MIRACLE SALT by Mae M. Vander Boom

MIRACLE SALT

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KIRKUS REVIEW

Intended as a simple book for younger readers, it has a great fault in that it is superficial and vague to the point of meaninglessness. For example, ""salt was used to refine metals,"" with no explanation of what this means. The writing jumps confusingly back and forth through time, and offers the odd juxtaposition of the story of Lot's wife to salt as a symbol of purity. The paragraph fully describing the Cellini salt cellar in a section titled ""Laws and Wars"" turns out in this case to be a closing point in etiquette. While the fragmented emphasis seems to be the effect of salt on society, there is not adequate coverage of its vital importance in sustaining life itself or of contemporary salt production. There are sections relating to the early collection of salt and to salt in the New World, sprinkled with miscellaneous facts.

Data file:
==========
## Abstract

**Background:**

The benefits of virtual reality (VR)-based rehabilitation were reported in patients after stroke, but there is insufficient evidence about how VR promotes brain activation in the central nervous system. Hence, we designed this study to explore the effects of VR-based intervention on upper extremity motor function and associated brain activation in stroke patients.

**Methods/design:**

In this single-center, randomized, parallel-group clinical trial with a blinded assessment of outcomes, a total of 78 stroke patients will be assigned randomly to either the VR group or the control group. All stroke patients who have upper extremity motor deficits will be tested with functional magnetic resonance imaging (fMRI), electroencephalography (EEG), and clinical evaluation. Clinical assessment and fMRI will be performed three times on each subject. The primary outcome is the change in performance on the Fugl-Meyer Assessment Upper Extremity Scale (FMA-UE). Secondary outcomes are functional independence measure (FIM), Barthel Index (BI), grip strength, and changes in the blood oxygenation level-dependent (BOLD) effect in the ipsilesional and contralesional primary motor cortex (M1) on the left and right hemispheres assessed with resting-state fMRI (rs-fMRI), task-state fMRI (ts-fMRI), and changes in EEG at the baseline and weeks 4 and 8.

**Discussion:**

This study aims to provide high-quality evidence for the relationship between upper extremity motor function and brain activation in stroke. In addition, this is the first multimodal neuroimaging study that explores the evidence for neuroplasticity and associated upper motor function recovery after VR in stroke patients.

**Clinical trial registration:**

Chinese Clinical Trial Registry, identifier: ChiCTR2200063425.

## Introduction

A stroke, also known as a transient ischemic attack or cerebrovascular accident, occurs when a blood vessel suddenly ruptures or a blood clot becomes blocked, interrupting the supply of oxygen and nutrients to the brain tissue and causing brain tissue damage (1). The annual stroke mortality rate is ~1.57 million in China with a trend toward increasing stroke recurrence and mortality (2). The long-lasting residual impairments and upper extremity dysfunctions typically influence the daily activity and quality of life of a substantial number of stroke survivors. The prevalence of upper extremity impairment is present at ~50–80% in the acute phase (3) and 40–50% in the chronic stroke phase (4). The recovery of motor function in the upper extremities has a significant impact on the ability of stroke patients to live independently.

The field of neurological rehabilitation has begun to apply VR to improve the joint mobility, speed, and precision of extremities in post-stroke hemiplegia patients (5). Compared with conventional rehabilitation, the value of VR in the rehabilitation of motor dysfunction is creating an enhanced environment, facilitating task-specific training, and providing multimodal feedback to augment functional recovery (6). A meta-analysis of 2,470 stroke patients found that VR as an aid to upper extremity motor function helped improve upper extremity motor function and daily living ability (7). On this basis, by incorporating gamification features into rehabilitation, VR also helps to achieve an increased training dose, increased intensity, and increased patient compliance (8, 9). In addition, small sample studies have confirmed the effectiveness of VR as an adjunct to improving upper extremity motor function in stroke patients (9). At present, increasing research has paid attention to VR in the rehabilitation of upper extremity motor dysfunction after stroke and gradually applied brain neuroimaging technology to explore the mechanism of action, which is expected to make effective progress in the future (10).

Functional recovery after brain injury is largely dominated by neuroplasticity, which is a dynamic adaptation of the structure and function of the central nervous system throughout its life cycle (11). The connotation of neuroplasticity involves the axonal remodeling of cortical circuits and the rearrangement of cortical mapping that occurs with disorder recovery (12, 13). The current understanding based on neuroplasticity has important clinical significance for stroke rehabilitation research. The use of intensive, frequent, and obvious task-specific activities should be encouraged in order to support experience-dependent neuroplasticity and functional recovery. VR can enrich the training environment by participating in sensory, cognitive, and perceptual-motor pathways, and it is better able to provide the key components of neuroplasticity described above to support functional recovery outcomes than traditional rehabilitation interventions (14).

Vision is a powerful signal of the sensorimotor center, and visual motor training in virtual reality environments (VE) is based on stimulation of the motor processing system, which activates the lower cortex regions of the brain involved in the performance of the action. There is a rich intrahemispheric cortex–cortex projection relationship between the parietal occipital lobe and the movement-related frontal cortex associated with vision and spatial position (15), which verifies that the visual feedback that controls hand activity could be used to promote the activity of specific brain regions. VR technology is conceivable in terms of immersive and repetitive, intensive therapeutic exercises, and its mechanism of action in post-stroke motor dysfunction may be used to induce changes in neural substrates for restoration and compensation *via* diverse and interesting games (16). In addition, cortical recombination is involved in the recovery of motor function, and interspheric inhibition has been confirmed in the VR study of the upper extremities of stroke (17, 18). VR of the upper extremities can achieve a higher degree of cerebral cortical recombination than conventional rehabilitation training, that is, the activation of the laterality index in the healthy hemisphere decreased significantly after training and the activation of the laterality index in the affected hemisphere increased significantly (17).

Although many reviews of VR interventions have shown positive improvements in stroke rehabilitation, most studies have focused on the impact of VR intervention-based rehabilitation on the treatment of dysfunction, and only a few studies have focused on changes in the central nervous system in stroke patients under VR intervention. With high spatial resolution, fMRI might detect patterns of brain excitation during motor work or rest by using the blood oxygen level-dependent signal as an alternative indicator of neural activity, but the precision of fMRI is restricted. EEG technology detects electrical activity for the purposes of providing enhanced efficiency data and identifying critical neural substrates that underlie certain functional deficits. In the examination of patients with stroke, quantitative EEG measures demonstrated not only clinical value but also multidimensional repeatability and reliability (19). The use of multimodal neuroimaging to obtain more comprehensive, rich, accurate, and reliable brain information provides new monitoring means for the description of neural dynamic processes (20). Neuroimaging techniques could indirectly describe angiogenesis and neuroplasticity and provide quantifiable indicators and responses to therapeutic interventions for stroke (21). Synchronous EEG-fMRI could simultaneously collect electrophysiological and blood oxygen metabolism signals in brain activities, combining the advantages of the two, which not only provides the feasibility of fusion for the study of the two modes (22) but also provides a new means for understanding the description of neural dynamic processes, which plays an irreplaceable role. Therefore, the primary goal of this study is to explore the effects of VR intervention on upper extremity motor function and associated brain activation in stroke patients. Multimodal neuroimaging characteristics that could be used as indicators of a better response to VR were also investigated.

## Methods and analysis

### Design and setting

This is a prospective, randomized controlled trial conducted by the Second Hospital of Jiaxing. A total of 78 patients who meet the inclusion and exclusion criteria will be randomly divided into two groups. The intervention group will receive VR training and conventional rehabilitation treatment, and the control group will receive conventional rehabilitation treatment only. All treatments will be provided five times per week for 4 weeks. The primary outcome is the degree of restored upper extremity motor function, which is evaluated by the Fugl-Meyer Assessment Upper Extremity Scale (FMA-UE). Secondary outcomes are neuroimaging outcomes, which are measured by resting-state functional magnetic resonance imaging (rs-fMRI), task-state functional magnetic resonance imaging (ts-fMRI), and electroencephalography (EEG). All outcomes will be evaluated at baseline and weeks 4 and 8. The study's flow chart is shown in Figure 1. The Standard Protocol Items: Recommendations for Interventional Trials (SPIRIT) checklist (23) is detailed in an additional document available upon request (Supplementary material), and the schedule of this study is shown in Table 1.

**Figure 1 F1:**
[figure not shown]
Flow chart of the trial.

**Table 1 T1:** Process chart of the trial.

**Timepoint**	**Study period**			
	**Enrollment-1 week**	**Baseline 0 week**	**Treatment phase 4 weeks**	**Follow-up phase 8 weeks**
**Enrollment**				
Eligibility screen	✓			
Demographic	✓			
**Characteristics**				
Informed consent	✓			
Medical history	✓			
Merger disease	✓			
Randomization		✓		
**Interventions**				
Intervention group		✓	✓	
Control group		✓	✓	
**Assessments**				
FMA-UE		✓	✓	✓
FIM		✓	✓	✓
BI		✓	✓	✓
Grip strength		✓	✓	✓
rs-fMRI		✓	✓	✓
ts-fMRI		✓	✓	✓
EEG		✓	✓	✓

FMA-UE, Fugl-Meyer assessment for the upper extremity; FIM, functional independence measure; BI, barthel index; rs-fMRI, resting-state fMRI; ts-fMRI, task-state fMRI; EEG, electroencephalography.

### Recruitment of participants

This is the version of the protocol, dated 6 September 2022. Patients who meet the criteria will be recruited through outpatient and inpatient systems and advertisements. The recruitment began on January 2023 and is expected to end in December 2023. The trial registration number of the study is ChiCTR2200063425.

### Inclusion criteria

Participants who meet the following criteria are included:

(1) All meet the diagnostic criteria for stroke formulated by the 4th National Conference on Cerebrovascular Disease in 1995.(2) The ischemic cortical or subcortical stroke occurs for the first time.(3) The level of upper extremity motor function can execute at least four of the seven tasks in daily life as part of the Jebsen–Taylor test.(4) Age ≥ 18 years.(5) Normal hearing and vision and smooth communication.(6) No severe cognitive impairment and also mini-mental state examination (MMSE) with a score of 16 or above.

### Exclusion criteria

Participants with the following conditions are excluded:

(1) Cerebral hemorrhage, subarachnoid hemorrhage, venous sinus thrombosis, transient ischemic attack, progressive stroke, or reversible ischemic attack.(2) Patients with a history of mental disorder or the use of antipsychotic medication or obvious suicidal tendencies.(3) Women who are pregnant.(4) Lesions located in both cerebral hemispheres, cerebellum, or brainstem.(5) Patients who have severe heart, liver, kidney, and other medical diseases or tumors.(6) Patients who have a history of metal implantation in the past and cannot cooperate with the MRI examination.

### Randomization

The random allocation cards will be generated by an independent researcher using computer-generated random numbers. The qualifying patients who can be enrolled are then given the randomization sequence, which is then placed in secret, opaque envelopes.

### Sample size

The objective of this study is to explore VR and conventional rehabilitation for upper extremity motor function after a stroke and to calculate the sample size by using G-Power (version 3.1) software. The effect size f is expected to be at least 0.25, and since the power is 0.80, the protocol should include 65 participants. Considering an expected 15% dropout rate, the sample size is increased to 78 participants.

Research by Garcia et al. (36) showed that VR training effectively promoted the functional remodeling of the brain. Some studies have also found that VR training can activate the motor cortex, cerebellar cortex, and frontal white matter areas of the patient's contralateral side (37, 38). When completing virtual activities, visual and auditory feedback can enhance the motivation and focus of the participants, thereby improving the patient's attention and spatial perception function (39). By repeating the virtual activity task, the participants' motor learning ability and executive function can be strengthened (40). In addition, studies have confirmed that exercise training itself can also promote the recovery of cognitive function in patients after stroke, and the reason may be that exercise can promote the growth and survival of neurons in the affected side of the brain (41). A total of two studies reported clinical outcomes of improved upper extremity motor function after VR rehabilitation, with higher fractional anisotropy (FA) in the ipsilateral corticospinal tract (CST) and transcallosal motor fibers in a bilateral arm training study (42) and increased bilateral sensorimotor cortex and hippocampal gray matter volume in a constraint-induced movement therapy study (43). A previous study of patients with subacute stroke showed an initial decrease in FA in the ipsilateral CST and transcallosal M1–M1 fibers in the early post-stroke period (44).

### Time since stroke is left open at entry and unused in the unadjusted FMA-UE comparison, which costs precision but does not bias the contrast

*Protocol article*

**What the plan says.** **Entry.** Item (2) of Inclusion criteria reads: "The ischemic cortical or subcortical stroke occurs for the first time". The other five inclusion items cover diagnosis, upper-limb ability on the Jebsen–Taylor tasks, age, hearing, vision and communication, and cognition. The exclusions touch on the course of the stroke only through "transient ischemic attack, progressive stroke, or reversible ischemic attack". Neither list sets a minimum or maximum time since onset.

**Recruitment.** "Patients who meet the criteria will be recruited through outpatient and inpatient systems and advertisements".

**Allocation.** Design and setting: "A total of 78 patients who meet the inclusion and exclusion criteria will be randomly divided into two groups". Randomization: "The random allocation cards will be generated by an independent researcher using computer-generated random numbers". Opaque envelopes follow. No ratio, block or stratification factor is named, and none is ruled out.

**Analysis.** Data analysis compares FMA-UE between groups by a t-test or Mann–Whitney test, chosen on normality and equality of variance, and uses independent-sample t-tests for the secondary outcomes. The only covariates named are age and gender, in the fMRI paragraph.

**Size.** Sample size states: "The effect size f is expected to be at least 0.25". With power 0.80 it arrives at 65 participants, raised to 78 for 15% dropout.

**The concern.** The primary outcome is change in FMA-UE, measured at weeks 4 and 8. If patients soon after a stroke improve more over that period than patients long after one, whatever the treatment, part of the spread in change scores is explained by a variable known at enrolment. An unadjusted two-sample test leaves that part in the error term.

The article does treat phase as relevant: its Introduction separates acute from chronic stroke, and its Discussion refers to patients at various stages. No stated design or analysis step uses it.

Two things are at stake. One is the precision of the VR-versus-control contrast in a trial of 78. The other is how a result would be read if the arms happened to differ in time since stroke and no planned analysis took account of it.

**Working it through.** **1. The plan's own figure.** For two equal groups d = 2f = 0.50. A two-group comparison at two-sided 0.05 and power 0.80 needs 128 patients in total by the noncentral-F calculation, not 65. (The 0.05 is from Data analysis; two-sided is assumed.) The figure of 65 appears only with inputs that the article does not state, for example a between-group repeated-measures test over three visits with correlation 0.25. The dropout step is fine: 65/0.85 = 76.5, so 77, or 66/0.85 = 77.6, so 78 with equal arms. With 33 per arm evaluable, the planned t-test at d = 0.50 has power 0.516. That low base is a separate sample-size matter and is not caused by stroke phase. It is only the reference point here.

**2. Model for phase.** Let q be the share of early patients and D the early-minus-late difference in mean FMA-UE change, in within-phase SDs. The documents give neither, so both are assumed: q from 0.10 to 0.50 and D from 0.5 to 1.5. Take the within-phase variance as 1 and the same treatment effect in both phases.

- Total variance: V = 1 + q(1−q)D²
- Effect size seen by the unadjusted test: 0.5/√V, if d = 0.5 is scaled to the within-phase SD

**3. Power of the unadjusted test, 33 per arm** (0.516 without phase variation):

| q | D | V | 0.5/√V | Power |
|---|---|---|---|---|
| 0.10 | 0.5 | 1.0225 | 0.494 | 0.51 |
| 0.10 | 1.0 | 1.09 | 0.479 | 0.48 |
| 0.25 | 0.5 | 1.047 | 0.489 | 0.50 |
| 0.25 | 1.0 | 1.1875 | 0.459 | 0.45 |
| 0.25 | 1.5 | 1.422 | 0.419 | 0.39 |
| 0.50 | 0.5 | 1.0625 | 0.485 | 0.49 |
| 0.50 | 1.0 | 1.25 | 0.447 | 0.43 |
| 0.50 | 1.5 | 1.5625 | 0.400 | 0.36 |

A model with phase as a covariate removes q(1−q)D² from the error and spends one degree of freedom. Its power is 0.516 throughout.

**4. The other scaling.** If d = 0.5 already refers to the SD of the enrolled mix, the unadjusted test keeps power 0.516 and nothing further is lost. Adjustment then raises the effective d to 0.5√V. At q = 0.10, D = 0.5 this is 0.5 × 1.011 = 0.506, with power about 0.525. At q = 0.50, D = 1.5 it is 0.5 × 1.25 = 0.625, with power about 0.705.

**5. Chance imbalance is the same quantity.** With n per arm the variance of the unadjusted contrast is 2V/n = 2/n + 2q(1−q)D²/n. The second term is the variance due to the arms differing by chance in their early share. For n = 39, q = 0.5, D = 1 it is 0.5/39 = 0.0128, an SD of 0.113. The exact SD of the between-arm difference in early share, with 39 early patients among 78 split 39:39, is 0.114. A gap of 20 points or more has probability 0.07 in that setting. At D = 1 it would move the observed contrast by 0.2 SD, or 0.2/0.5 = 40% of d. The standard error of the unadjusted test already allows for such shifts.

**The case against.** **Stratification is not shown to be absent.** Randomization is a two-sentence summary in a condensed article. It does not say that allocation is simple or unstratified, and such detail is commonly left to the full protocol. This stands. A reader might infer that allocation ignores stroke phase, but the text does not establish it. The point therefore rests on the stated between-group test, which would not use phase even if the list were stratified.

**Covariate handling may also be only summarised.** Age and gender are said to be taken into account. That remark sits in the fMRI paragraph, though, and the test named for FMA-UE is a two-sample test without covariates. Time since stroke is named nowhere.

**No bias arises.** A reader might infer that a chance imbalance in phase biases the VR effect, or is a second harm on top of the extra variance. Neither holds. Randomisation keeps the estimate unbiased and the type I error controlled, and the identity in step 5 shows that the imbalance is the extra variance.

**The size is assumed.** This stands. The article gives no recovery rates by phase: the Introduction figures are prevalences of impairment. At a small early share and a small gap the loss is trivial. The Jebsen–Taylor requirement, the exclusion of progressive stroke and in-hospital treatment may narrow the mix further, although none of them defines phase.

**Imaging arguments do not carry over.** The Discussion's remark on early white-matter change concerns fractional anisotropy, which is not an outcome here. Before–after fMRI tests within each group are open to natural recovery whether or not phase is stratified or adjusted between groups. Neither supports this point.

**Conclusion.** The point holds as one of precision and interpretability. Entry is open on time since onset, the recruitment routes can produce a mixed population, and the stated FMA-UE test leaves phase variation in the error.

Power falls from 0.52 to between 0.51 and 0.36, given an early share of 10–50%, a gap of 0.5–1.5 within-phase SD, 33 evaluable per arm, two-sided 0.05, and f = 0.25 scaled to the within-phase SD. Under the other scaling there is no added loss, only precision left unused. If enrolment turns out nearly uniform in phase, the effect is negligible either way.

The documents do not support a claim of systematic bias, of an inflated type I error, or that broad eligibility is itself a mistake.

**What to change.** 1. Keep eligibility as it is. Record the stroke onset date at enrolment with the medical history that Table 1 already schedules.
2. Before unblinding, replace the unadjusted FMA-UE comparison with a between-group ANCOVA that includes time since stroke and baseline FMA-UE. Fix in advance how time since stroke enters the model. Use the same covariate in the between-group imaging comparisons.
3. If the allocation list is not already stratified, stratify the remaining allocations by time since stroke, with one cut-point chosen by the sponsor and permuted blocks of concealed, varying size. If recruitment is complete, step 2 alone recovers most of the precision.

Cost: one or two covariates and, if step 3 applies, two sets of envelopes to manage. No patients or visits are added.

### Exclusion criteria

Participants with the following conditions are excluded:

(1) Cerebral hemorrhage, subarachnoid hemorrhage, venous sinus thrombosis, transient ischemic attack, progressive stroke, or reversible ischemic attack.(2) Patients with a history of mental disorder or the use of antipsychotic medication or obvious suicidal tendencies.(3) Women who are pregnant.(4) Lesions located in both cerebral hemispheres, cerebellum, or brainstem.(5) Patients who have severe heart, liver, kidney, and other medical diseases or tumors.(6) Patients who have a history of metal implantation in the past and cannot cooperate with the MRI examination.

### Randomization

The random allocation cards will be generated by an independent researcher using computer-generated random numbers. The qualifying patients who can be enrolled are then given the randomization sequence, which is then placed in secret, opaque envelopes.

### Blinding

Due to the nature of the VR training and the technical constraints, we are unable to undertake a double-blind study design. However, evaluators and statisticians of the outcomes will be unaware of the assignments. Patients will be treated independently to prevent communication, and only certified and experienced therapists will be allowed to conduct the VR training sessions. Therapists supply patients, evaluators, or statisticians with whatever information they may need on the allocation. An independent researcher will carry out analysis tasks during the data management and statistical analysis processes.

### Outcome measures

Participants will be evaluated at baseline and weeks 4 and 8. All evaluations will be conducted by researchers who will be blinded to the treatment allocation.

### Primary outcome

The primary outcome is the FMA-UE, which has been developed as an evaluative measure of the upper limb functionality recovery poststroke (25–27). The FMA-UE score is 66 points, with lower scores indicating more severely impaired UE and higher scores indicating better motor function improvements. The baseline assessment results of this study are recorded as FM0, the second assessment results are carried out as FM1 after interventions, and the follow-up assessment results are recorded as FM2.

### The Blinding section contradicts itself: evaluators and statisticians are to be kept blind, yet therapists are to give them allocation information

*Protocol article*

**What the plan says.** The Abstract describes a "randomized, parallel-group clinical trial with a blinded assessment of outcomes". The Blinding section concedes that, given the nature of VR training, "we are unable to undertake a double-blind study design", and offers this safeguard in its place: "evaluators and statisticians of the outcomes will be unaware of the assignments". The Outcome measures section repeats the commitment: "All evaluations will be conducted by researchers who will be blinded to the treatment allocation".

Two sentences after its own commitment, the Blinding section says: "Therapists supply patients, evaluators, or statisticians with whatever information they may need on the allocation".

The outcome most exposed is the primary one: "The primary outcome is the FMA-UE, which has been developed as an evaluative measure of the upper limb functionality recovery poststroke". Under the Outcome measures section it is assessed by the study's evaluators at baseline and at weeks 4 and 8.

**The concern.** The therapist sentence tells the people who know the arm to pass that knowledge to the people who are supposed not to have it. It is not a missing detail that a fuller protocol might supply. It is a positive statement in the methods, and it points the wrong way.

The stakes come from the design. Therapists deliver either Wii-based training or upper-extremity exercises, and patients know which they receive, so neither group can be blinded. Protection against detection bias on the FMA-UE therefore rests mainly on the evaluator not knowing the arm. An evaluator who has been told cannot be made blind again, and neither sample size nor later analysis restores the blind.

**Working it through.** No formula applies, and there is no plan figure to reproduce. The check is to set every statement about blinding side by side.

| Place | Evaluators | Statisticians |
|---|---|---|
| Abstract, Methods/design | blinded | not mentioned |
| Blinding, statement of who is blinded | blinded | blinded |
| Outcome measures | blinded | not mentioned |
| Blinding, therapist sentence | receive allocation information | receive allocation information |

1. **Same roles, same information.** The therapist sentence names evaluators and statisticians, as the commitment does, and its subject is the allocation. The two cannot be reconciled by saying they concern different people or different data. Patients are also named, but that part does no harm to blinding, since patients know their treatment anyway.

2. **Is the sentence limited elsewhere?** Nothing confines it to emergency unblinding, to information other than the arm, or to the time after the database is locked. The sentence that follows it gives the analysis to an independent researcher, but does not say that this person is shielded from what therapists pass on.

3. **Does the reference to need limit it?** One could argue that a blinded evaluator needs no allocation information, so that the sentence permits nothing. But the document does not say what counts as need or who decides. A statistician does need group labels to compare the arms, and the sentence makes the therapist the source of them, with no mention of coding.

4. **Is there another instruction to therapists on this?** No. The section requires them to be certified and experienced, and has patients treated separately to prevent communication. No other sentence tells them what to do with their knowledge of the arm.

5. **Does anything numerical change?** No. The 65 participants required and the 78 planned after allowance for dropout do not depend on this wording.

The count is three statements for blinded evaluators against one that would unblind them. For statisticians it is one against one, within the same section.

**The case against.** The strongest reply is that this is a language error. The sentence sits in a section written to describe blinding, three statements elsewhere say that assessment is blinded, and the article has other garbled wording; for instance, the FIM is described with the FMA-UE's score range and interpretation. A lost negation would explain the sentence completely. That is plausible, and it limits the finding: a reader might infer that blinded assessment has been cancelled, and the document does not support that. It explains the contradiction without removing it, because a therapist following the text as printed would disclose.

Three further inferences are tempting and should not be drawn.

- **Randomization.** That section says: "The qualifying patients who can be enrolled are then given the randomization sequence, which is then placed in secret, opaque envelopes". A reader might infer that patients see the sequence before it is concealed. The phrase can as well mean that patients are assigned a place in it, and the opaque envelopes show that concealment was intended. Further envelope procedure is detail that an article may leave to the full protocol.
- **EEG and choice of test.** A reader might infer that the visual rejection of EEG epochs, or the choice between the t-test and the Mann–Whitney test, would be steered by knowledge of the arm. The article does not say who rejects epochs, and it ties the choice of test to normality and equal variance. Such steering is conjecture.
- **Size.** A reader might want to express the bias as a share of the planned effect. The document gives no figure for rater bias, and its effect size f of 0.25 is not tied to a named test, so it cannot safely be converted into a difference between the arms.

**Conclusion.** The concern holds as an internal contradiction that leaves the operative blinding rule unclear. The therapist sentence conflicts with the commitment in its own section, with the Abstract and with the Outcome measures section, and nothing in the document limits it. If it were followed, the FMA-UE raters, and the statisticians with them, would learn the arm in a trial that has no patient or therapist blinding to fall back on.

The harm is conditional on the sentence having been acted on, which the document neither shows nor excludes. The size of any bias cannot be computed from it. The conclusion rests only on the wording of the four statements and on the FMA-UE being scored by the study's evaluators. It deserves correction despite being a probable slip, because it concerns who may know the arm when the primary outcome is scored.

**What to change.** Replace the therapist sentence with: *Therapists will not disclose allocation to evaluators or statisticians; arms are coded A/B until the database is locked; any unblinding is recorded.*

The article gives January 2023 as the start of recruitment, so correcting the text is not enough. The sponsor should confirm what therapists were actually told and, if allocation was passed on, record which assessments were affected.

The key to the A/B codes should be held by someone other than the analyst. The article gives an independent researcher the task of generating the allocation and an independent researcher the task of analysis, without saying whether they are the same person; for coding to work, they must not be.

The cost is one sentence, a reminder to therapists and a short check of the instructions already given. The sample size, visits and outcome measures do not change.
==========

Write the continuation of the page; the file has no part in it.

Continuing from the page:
Pub Date: Sept. 30th, 1965
Publisher: Prentice-Hall